Employers should be aware that there are quite a few illegal job application questions that could lead to legal troubles and lawsuits. It’s important for employers familiarize themselves with the types of questions that can legally be asked on an application in order to avoid employment discrimination.

Applicant’s Age

The Age Discrimination in Employment Act protects employees 40 years of age and above. Job applications cannot ask for the candidate’s date of birth. Generally speaking, age is not relevant in most hiring decisions with the exception of young candidates who are under the age of 18. Most HR professionals simply calculate the candidate’s approximate age by asking for the year that the candidate graduated from high school and college in the education section. Once the employee is hired, they will need to disclose their date of birth for I-9, W-4 and insurance documentation.

Criminal History

The Equal Employment Opportunity Commission (EEOC) has decreed that questions regarding arrests or criminal history are improper unless the applicant is being considered for a security-sensitive job. These include nurse, lawyer, social worker, law enforcement officer and even a certified public accountant. Questions about an applicant’s criminal record are illegal unless the employer can prove that the conviction or history are related to the position. For example, accountants, licensed brokers and investment advisors should not have any criminal history related to fraud or embezzlement. Most employers are naturally concerned about employee and customer safety, so the best way to obtain this information is simply include an employment gap section in the application.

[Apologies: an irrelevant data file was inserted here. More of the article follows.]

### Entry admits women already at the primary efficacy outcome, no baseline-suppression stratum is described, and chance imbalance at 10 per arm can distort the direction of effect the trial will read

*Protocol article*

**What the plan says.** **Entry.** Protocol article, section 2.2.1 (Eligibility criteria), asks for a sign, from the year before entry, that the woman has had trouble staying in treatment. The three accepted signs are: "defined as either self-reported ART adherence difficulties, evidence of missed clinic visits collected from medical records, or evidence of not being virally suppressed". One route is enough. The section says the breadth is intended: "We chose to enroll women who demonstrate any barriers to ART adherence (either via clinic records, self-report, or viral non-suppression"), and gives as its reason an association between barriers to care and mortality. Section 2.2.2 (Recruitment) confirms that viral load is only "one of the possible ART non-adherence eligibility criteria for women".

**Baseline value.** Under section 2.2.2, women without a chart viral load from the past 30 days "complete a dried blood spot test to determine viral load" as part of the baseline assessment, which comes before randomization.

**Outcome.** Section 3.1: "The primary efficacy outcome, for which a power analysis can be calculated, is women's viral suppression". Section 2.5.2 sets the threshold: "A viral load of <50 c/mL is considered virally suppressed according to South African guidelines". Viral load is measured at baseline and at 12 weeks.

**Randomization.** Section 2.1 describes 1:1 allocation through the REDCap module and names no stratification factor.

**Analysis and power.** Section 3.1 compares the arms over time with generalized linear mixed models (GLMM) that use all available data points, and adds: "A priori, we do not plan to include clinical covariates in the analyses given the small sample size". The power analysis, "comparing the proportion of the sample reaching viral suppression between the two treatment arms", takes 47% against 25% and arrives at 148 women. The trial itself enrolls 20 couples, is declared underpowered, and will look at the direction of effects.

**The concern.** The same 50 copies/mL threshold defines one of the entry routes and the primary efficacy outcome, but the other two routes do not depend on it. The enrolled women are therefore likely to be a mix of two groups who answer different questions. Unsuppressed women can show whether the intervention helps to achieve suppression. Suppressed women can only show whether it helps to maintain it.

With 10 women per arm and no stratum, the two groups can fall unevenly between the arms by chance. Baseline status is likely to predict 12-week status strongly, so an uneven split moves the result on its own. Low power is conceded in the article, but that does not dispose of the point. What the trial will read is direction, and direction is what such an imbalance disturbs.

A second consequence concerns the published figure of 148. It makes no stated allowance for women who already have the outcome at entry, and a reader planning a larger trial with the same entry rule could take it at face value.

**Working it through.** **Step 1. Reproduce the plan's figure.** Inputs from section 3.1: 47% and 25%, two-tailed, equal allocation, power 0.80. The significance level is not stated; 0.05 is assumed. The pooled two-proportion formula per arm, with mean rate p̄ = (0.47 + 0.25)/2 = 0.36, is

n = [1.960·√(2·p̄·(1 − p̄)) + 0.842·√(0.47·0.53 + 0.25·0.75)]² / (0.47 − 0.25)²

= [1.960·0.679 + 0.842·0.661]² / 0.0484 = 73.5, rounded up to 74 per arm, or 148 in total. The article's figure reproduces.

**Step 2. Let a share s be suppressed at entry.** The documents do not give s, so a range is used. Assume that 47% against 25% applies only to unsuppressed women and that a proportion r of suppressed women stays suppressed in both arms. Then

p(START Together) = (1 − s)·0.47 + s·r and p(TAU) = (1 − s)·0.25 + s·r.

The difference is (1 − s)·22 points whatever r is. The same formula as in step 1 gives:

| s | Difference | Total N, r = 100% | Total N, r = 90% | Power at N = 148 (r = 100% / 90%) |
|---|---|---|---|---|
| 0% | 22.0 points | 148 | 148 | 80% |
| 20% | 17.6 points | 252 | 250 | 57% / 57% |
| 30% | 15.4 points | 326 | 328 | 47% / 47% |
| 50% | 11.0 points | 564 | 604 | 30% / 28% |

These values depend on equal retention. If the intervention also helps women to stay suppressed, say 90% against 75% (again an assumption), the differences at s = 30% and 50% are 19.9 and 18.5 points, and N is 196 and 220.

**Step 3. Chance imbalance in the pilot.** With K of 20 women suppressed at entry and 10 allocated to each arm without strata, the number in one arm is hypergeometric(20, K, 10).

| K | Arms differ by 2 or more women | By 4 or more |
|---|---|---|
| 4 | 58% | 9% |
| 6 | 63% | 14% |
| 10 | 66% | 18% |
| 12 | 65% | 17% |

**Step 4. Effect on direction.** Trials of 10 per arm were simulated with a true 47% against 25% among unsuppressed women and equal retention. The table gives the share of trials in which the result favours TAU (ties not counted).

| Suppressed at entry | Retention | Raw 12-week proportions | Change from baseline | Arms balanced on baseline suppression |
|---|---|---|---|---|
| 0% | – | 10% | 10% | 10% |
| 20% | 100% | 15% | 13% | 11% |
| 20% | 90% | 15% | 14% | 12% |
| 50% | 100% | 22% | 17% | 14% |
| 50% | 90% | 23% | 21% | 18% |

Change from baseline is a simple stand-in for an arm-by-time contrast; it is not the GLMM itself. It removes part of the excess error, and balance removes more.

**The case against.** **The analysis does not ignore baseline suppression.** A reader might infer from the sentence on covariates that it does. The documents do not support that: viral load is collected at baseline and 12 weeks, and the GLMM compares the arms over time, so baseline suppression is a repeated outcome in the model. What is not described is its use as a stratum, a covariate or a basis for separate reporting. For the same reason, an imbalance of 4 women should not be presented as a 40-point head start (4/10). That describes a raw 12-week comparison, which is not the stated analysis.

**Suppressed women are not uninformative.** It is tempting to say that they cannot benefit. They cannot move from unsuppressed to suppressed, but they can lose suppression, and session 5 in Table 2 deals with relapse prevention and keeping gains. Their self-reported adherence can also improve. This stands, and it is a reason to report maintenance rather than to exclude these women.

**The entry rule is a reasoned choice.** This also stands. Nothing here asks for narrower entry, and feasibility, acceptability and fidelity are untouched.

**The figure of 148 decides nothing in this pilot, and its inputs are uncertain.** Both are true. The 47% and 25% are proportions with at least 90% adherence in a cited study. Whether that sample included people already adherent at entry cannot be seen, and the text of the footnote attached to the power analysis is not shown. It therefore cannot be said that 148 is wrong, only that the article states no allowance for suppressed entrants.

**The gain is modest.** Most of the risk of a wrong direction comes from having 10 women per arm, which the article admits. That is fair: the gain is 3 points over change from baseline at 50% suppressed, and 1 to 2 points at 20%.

Disabilities and Medical Conditions

Job applications cannot have any questions related to disabilities and physical traits. The Americans with Disabilities Act (ADA) prohibits any inquiries about past or current health problems and medical conditions. Even asking for the individual’s height and weight have been found to violate the law in certain situations that discriminate against certain demographic groups. Certain positions do require physical fitness tests, such as fire fighter, and medical checkups, such as truck drivers. Employers must be able to show that physical standards are directly related to job performance and functionality. Employers may ask if candidates can perform the essential job functions with or without accommodations.

Gender

A sexual discrimination lawsuit can easily be filed if an application asks for the applicant’s gender. This is especially true when it comes to a position that is dominated by males. Related to this, applications cannot ask about whether an individual has children or not. Many HR professionals like to break the ice of interviews by asking candidates about their family and hobbies, which is quite normal and personable, but this can lead to serious problems. Some employers like to ask if an applicant has or is planning to have children because they want to know if they will need to take off time in the future.

Race and National Origin

Title VII of the Civil Rights Act of 1964 prohibits employers from asking about ethnicity, race and national origin. While these questions are quite common in most non-Western countries, they are still very improper. Employers who require applicants to submit a picture will most likely face a racial discrimination lawsuit in the future. Some employers unfortunately use pictures or ethnicity questions to profile minority applicants. In addition to this, it is illegal to inquire about a candidate religion. Employers must make reasonable accommodations for employees’ religious practices, but the employee is responsible to make the request.

Finally, one of the more innocent appearing illegal job application questions is regarding credit history and wage garnishments.

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